SB 11.7.38

śaśvat parārtha-sarvehaḥ
 parārthaikānta-sambhavaḥ
sādhuḥ śikṣeta bhū-bhṛtto
 naga-śiṣyaḥ parātmatām
Synonyms: 
śaśvat — always; para — of others; artha — for the sake; sarva-īhaḥ — all of one’s efforts; para-artha — the benefit of others; ekānta — sole; sambhavaḥ — reason for living; sādhuḥ — a saintly person; śikṣeta — should learn; bhū-bhṛttaḥ — from the mountain; naga-śiṣyaḥ — the disciple of the tree; para-ātmatām — dedication to others.
Translation: 
A saintly person should learn from the mountain to devote all his efforts to the service of others and to make the welfare of others the sole reason for his existence. Similarly, as the disciple of the tree, he should learn to dedicate himself to others.
Purport: 

Great mountains bear unlimited quantities of earth, which in turn give sustenance to innumerable forms of life such as trees, grass, birds, animals, and so on. Mountains also pour forth unlimited quantities of crystalline water in the form of waterfalls and rivers, and this water gives life to all. By studying the example of mountains, one should learn the art of providing for the happiness of all living entities. Similarly, one may take excellent lessons from the pious trees, who offer innumerable benefits, such as fruits, flowers, cooling shade and medicinal extracts. Even when a tree is suddenly cut down and dragged away, the tree does not protest but continues to give service to others in the form of firewood. Thus, one should become the disciple of such magnanimous trees and learn from them the qualities of saintly conduct.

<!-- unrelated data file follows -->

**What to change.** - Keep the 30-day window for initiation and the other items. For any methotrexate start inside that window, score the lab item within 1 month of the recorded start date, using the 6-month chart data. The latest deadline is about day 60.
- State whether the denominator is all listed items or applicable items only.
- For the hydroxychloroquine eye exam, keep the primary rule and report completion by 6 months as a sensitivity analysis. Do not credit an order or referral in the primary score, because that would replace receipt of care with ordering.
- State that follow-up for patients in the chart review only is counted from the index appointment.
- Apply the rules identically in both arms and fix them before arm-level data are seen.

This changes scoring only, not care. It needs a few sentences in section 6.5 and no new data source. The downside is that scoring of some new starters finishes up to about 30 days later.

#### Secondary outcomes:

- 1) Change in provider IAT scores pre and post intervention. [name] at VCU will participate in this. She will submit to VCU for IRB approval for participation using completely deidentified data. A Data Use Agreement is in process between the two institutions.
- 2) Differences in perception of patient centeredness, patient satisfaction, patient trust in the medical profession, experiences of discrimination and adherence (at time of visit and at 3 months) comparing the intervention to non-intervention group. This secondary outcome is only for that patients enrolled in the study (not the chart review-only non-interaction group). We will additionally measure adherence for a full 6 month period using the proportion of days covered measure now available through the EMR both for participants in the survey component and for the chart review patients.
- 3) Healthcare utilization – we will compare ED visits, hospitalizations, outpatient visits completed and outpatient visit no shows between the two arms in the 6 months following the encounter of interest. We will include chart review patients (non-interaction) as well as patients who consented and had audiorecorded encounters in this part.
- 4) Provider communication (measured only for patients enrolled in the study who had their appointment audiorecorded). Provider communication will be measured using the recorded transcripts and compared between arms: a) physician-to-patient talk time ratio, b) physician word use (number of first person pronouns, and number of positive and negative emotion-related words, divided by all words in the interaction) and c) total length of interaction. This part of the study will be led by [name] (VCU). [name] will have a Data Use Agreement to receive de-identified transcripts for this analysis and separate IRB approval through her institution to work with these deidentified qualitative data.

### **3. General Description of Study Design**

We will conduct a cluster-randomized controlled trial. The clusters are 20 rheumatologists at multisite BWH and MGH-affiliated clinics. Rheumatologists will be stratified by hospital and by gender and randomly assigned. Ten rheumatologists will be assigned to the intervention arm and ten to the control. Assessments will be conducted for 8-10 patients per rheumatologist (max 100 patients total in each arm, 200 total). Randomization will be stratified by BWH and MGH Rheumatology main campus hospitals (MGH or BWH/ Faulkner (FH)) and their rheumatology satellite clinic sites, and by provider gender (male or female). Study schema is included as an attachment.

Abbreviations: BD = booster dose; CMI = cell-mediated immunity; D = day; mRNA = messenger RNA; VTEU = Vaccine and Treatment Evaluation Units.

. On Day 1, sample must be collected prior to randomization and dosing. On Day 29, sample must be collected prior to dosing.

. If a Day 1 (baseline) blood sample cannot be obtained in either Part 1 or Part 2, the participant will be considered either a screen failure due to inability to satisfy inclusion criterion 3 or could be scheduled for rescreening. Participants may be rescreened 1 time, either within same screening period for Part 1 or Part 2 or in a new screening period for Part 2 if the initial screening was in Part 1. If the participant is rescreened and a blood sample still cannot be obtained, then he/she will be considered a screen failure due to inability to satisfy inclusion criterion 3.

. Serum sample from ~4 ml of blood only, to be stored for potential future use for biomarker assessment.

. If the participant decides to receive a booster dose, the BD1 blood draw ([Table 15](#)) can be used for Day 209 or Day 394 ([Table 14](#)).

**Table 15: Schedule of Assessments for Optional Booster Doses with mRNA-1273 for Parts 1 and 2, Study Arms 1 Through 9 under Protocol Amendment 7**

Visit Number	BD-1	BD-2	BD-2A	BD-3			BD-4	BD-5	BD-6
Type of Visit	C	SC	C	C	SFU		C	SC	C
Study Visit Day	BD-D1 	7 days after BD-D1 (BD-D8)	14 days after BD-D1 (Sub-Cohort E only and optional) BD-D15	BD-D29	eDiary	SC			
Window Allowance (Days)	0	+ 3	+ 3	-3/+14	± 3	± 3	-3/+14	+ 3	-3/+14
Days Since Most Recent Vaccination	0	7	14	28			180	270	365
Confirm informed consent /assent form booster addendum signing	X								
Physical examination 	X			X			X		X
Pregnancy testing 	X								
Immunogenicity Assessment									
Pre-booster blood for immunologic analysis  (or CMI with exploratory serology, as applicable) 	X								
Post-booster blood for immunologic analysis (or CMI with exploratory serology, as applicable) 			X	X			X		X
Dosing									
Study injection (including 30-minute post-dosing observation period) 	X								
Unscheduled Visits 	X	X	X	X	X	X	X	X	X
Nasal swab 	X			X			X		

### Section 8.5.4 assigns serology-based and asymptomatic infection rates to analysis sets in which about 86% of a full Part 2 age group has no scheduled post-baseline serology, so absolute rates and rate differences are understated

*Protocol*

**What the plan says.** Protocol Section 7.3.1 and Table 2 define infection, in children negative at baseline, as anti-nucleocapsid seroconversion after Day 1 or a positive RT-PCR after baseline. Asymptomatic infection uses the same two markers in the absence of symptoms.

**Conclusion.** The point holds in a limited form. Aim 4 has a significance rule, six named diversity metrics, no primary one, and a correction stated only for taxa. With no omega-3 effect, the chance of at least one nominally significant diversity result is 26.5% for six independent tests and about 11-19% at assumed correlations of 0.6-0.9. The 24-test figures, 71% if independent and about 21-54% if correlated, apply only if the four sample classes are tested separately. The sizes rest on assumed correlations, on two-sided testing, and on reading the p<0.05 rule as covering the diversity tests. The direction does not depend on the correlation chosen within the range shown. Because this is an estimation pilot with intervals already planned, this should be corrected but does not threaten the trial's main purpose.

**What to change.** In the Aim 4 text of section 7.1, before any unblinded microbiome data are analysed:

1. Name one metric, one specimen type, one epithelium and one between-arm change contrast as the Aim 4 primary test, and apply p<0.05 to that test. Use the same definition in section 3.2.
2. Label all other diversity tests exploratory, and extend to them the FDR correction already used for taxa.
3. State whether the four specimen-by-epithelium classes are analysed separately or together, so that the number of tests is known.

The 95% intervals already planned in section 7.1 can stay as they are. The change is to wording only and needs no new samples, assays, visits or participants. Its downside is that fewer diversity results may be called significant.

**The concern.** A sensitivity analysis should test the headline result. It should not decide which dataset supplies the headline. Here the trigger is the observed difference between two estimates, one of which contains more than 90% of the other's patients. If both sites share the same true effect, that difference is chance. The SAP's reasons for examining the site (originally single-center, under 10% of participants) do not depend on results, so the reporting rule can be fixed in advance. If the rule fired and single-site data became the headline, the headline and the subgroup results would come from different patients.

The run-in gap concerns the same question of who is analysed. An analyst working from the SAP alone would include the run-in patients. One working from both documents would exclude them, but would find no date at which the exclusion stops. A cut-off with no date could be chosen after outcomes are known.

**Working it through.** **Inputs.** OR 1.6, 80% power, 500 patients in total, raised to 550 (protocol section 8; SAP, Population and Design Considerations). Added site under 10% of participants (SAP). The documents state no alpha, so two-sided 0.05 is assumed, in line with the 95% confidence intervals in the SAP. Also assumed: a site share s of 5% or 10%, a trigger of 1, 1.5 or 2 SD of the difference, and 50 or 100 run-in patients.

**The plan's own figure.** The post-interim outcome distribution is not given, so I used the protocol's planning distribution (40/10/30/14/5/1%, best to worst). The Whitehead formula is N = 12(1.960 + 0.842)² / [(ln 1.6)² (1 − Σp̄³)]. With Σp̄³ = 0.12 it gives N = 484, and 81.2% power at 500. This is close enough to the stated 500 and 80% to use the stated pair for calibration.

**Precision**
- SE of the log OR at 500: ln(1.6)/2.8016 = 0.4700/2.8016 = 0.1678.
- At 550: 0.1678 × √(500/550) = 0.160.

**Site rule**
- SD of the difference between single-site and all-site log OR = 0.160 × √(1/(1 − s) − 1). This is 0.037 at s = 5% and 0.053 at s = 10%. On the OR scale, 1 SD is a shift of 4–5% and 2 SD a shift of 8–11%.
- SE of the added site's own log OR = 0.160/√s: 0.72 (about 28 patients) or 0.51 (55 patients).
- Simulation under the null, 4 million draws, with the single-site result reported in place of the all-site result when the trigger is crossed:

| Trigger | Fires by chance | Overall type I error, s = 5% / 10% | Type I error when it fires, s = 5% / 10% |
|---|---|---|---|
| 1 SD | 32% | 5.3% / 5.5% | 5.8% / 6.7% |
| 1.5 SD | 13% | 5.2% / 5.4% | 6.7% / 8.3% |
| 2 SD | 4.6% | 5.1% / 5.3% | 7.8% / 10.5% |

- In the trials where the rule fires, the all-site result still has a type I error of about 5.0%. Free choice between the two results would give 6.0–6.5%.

According to Śrīla Madhvācārya, the word parārthaikānta-sambhavaḥ indicates that one should dedicate all of one’s wealth and other assets to the welfare of others. By one’s acquired opulence, one should especially try to please the spiritual master and the Supreme Personality of Godhead. Thus, the demigods, as well as all truly respectable superior personalities, will automatically be pleased. By developing saintly conduct, as described in this verse, one will become tolerant, and this will free one from the useless agitation of the material senses, which drive one to wander throughout the world searching in vain for material happiness. Lord Śrī Caitanya Mahāprabhu has also emphasized the tree’s quality of tolerance: taror iva sahiṣṇunā, kīrtanīyaḥ sadā hariḥ. One who is as tolerant as a tree can chant the holy name of Kṛṣṇa constantly, finding ever-new satisfaction.